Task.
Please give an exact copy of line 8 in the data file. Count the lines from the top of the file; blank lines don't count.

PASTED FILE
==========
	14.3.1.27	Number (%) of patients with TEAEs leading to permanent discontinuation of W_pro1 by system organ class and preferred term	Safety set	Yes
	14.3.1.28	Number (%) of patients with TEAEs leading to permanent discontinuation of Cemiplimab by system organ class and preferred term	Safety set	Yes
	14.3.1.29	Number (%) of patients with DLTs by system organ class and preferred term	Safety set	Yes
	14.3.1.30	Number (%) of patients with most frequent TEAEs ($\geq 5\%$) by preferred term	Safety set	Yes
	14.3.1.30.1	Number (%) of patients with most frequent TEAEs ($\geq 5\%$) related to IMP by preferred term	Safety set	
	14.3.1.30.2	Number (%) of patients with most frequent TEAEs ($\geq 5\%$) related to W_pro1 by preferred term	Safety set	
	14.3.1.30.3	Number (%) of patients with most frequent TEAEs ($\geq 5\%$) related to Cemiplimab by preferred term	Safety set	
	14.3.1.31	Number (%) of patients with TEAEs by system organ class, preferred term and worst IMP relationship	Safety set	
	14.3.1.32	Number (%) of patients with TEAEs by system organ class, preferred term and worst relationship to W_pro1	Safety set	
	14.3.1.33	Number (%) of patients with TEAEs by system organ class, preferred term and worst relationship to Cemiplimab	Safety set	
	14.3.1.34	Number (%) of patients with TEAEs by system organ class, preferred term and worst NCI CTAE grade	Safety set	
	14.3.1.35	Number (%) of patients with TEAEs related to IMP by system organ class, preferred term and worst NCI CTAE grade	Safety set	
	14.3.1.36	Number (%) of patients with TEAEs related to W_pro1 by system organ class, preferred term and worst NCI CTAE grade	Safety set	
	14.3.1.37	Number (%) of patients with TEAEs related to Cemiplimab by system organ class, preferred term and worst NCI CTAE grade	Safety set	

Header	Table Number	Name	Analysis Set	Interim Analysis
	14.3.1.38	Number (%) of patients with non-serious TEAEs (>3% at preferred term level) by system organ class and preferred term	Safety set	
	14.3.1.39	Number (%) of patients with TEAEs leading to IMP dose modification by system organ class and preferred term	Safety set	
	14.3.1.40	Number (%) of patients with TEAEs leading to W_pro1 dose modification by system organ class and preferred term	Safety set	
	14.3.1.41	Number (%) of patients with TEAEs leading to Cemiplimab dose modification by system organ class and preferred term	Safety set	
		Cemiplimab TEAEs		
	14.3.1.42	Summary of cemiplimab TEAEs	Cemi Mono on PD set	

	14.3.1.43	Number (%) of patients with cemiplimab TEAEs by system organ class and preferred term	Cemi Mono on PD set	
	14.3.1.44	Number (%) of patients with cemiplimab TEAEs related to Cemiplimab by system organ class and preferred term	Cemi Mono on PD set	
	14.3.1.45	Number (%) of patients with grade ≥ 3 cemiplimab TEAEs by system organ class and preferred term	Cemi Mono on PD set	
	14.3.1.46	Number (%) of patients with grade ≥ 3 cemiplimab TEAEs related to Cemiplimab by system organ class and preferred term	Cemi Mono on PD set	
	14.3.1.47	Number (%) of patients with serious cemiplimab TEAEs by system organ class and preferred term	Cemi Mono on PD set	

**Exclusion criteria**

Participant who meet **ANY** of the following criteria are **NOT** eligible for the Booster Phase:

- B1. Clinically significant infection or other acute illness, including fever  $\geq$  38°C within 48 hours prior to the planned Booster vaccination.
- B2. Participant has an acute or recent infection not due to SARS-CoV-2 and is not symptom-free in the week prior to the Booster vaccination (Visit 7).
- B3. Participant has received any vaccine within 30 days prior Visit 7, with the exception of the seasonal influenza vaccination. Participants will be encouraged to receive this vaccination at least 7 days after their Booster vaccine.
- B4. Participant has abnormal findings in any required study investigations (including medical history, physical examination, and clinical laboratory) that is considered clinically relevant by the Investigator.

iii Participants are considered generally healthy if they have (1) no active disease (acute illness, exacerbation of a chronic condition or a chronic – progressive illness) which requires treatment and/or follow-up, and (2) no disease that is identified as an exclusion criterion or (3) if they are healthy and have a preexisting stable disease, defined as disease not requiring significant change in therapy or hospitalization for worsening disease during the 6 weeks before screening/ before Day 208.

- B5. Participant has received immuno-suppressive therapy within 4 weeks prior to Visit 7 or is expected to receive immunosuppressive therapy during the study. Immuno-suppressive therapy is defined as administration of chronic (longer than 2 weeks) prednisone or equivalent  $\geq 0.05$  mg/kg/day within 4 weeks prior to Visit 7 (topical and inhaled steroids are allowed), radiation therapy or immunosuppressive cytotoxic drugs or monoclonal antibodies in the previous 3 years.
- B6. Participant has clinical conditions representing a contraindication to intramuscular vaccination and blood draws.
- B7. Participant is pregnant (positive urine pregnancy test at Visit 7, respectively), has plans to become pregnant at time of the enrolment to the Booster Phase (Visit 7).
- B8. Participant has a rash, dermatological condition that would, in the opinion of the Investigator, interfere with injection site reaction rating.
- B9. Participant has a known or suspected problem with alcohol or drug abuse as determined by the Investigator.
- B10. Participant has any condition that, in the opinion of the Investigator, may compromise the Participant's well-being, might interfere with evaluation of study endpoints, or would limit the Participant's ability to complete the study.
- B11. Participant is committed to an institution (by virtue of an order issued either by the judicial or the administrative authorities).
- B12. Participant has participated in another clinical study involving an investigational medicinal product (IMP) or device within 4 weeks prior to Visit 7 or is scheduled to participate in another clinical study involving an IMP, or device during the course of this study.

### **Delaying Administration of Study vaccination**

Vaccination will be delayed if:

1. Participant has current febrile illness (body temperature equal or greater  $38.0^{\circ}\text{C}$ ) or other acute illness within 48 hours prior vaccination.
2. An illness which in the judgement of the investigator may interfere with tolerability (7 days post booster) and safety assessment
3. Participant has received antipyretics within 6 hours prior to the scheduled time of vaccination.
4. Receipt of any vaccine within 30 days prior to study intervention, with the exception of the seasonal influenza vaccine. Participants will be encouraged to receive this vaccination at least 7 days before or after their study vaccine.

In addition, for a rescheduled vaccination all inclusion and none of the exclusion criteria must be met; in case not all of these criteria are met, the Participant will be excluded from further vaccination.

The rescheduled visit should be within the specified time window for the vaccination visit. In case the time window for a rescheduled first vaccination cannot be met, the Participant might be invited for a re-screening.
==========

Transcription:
	14.3.1.31	Number (%) of patients with TEAEs by system organ class, preferred term and worst IMP relationship	Safety set	